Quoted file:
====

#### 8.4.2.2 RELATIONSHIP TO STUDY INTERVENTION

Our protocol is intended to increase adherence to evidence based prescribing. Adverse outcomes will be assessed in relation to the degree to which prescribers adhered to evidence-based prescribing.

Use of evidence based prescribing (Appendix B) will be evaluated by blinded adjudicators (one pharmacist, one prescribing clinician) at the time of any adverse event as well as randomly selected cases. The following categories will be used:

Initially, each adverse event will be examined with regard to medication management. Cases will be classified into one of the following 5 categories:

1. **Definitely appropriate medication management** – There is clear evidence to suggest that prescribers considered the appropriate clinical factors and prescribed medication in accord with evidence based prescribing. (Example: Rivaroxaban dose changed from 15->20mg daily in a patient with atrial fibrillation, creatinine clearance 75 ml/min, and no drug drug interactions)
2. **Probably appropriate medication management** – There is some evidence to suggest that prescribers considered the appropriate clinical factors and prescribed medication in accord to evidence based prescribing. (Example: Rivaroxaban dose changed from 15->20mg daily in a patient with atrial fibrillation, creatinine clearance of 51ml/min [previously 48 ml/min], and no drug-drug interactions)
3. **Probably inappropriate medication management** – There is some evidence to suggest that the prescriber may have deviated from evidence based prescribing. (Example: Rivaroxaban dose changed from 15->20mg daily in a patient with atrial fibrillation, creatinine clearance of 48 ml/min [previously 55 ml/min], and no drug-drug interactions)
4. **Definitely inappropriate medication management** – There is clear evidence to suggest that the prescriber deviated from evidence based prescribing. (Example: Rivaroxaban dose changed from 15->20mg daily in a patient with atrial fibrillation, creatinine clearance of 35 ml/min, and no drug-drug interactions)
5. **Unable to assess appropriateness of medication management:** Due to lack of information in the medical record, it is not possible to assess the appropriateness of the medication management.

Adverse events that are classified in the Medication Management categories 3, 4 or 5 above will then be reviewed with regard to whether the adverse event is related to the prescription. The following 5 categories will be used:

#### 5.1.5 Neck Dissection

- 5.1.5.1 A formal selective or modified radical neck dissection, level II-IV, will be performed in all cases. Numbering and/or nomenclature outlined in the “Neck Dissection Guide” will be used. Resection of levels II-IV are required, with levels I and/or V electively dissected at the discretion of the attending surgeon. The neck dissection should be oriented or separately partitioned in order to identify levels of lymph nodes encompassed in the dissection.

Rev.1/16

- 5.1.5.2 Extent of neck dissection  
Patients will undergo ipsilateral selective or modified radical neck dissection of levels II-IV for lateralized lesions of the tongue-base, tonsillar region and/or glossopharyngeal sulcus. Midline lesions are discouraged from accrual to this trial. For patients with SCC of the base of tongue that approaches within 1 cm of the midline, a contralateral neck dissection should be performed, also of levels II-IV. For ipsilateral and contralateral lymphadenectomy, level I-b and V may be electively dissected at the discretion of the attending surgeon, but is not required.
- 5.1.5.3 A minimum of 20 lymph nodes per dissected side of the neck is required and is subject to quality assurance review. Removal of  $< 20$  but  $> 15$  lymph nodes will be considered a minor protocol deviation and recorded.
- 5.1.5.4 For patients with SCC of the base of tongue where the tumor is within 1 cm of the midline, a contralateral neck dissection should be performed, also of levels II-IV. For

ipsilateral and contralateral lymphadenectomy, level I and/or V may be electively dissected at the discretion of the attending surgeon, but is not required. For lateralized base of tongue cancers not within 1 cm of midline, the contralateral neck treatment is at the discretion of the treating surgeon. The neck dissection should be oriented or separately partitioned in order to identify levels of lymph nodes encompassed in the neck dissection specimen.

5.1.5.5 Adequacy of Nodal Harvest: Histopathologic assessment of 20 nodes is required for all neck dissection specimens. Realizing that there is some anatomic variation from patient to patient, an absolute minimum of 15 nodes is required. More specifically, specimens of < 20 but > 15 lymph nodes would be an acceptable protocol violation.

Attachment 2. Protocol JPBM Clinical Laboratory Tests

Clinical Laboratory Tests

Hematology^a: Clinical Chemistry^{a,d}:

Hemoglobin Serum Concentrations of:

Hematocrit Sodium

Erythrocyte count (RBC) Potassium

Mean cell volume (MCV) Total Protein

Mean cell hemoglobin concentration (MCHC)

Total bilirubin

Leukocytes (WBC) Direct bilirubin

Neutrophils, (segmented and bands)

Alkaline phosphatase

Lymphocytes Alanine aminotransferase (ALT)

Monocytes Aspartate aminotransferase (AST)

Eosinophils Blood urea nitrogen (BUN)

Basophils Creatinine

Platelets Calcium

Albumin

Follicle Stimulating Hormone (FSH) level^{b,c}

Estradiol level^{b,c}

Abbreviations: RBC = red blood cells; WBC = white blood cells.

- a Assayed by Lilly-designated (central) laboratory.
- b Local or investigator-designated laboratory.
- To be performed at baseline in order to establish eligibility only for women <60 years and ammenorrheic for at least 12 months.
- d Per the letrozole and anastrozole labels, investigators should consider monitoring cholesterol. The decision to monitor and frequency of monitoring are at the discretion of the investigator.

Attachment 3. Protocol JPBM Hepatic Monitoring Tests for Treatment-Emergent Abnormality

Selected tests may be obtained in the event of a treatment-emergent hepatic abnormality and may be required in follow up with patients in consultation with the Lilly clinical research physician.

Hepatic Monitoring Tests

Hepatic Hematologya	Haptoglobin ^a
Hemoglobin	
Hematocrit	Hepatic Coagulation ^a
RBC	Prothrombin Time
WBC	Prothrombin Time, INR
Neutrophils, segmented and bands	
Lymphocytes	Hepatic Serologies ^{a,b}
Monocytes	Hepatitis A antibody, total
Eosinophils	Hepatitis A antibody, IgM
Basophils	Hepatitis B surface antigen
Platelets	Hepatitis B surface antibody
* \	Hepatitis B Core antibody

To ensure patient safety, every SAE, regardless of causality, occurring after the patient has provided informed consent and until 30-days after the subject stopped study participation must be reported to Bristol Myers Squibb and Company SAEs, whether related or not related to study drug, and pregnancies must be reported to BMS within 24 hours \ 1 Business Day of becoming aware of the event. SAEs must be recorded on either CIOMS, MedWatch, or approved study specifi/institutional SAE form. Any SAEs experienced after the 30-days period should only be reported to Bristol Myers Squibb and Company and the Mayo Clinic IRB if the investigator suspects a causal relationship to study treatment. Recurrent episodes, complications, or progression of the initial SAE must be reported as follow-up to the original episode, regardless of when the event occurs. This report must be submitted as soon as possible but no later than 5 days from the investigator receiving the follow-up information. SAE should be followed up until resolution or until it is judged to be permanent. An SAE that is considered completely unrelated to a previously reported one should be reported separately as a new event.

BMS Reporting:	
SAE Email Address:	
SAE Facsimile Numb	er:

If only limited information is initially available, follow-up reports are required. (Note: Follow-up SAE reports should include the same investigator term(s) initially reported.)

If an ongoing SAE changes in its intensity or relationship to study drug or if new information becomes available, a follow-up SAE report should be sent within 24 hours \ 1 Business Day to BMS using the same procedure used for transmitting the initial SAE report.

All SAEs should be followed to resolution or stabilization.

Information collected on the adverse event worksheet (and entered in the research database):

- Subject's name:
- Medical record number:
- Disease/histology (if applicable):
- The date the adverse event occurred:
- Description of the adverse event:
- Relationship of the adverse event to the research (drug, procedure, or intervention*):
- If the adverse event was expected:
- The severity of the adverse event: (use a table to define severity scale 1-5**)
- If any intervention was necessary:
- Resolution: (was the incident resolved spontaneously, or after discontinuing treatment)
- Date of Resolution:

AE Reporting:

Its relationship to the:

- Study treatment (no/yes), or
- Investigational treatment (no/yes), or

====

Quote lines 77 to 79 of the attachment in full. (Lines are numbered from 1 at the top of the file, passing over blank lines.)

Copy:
- Resolution: (was the incident resolved spontaneously, or after discontinuing treatment)
- Date of Resolution:

AE Reporting: